Building of the Day: 107 Pine Street

107 Pine St. CB, PS, 2008

Brooklyn, one building at a time.

Name: Private house
Address: 107 Pine Street
Cross Streets: Fulton Avenue and Ridgewood Street
Neighborhood: Cypress Hills
Year Built: Unknown, likely between 1886 and 1893
Architectural Style: Now it’s a Colonial Revival
Architect: Unknown
Landmarked: No

The story:
Look at this place! A Colonial Revival temple in the heart of East New York. What an unusual house, in an unusual place. You’ve got to wonder – was this house built with the oversized columns, or were they added later? Who lived here, and what were they thinking? You know there is a story behind these doors, and many questions still remain, but I was able to find out some interesting answers.

From looking at maps, it appears that 107 Pine Street was built somewhere between 1886 and 1893, those being the dates the maps we have were printed. That coincides with the development of Cypress Hills/East New York, a neighborhood that came into its own when the 26th Ward, once the Flatbush town of New Lots, was annexed into the city of Brooklyn in 1886. Several developers, including Edward Linton, who was the topic of this month’s Walkabouts, built blocks of homes for the people who were flocking out here from more crowded parts of the city. But this house was a one of a kind, a small cottage on a large lot. More than likely, the columns were not there. Stylistically, they definitely wouldn’t have been there at that period of time.

By 1900, the house belonged to an Englishwoman who put the property up for sale in 1903. The ad for the house read, “One half-block to “L” station, cosey (sic) cottage, improvements, big garden, fruit, extra lot, $3,600.” In 1904, the house belonged to another Englishman, a man named Frank Hockin. He was listed in the 1910 census as a staircase builder, and he built a workshop/factory at the rear of his property. He probably put the columns up, perhaps as advertisement for his business.

The timing for this is right, because in the early 1900s, the Colonial Revival Movement was in full swing, and many homes in upscale neighborhoods, like Prospect Park South, not all that far away in Flatbush, were sporting gigantic columns just like these, creating deep porches that made the houses look much larger than they actually were. This is actually a rather small house, only 18 by 28 feet, without the porch. Perhaps Mr. Hockin was showing his skills or the kinds of materials he could order, or perhaps he just liked the look. We’ll never know, but his handiwork remains.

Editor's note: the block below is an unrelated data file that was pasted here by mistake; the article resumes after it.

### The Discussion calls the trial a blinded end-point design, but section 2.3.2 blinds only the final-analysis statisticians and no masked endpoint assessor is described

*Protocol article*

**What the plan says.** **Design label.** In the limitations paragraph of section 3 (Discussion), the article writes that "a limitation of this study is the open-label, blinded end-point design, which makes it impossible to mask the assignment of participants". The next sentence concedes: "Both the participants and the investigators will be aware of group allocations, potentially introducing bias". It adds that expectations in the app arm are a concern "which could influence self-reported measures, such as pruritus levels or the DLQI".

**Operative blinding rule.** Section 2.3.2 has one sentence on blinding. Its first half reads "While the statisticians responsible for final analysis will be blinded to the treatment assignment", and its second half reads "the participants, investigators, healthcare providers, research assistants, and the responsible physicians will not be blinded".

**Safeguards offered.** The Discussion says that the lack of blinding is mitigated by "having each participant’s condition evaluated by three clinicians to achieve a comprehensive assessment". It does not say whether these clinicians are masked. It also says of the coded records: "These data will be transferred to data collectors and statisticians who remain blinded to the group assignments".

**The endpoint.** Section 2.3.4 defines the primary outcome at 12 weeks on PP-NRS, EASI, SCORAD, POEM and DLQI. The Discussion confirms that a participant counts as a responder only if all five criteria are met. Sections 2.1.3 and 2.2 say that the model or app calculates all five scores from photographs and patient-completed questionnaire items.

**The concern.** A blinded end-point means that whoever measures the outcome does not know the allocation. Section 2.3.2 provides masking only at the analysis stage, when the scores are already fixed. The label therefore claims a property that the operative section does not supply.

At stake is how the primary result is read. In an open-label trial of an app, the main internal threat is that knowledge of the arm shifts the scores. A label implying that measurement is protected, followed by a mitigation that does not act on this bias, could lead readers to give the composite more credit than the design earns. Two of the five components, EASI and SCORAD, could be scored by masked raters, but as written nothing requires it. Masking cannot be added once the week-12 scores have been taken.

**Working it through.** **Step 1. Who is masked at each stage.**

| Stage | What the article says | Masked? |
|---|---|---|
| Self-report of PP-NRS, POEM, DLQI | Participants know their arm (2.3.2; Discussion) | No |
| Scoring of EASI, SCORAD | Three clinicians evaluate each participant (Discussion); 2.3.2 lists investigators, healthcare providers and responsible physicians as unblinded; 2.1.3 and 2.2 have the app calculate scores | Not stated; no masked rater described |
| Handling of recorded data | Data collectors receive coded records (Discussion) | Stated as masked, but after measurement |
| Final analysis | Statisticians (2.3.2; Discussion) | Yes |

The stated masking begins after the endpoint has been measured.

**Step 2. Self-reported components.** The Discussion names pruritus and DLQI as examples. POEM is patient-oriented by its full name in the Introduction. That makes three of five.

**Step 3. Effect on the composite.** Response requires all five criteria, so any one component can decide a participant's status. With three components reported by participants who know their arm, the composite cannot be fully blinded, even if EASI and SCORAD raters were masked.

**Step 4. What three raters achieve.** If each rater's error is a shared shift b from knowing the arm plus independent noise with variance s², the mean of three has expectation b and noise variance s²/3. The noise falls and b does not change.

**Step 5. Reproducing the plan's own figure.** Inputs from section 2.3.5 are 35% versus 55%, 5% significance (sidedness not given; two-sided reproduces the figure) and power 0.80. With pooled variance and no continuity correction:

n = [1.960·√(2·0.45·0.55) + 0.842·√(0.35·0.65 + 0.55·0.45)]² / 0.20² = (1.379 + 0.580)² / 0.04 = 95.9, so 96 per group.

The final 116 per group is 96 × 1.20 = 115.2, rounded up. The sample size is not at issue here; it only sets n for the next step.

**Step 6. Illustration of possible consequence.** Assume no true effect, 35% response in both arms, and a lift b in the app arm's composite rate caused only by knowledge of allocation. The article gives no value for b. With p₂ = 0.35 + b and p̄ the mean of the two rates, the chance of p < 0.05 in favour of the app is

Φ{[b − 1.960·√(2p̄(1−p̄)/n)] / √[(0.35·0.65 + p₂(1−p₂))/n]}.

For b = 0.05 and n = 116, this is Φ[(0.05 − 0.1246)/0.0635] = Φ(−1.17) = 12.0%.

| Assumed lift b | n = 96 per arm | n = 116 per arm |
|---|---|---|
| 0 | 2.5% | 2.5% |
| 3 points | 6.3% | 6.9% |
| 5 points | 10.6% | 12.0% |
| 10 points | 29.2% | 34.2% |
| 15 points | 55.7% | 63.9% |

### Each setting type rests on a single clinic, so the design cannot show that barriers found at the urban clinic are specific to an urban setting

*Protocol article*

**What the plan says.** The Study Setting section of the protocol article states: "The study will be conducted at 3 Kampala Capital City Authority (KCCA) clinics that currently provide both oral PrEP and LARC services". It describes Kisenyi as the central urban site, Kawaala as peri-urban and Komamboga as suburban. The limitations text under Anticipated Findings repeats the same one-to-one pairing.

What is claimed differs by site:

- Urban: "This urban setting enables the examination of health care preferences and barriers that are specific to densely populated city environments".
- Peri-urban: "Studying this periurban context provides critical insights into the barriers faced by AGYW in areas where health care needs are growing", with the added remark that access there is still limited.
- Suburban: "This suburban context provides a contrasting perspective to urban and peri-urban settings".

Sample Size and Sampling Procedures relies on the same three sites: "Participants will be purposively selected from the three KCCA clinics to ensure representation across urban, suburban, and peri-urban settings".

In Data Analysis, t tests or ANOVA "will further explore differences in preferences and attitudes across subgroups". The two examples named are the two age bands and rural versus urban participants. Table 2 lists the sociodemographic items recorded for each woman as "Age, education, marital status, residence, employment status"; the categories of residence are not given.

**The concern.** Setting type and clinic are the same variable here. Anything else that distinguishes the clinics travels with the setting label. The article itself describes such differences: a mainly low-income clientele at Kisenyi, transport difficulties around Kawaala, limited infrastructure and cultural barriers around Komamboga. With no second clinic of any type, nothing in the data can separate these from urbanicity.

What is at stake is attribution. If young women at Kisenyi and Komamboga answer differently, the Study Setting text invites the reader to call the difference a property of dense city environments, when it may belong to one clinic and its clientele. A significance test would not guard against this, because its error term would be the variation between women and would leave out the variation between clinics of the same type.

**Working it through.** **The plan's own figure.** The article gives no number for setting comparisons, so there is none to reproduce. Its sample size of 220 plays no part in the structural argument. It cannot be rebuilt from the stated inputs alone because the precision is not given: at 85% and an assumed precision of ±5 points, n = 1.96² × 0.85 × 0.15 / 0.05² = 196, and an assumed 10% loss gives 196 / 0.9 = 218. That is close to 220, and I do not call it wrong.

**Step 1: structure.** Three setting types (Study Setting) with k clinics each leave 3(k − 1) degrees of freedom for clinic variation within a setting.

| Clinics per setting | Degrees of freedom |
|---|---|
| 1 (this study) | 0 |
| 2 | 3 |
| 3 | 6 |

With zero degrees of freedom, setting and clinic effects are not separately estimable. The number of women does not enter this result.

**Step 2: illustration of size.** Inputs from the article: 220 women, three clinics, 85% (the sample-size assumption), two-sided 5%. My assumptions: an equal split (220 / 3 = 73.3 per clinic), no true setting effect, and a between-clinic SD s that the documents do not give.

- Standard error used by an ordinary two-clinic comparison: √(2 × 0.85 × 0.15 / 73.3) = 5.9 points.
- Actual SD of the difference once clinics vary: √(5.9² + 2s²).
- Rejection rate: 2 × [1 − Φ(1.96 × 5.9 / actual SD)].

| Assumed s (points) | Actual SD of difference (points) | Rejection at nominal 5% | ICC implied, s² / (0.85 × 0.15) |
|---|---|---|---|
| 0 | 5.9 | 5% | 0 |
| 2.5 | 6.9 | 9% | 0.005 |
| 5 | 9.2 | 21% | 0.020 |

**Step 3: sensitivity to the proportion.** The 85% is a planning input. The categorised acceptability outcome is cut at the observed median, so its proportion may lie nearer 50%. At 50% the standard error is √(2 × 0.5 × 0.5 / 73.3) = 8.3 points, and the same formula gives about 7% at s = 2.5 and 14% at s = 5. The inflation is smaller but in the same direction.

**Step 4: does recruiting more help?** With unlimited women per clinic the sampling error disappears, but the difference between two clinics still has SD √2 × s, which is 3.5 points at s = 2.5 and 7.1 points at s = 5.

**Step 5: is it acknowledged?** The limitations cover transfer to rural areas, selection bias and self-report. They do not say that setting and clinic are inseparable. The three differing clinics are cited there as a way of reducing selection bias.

Hockin lived here through the 1920 census, so he was probably the same man called “Frank Harkens” in a Brooklyn Eagle story about a homeowner, his next door neighbor, and his dog; a story that appeared in 1917. Frank had a very lively little dog who liked to jump. Apparently the dog jumped for everything and everyone, and when there wasn’t anything else to jump for, would jump over the fence into the neighbor’s yard.

The neighbor, Mrs. Lillian Schlacter, wasn’t as enamored of the dog, especially in her garden, and the three foot fence wasn’t working. Mr. Hockin (Harkens) put up a five foot fence, but the dog jumped over that one just as easily. Mrs. Schlacter went to the magistrate, at that point, where Frank offered to put up a ten foot fence, but Mrs. Schlacter didn’t like that idea. The magistrate told him he must have had a dog that could jump over the moon, and he should think up another way to keep the dog from jumping over the fence. The case was dismissed, with Frank responsible for restraining his pooch. Perhaps he could have put up a row of these columns.

Apparently, there is another house in East New York with the same columns, 81 Essex Street. I checked. Yep. Same columns. Perhaps Mr. Hockin had another taker, it really is quite a stunning look, a Greek temple among vinyl sided row houses. These two houses are priceless. It’s amazing the columns survived, and survived really well. Every man (and woman) deserves a Tara. GMAP

I had come up with some of this information myself, but checked the Source of ENY info, the East New York Project, to see if they had anything. They did – a wealth of information, and a lead to the Essex Street house. Neighborhood blogs like this are a joy and a vital source of information. Thank you, ENYP.

(Photo:Christopher Bride for Property Shark)

1908 map: East New York Project

1908 map: East New York Project

1958 Photo: Brooklyn Historical Society

1958 Photo: Brooklyn Historical Society

81 Essex Street, also in ENY. Photo: Nicholas Strini for Property Shark

81 Essex Street, also in ENY. Photo: Nicholas Strini for Property Shark

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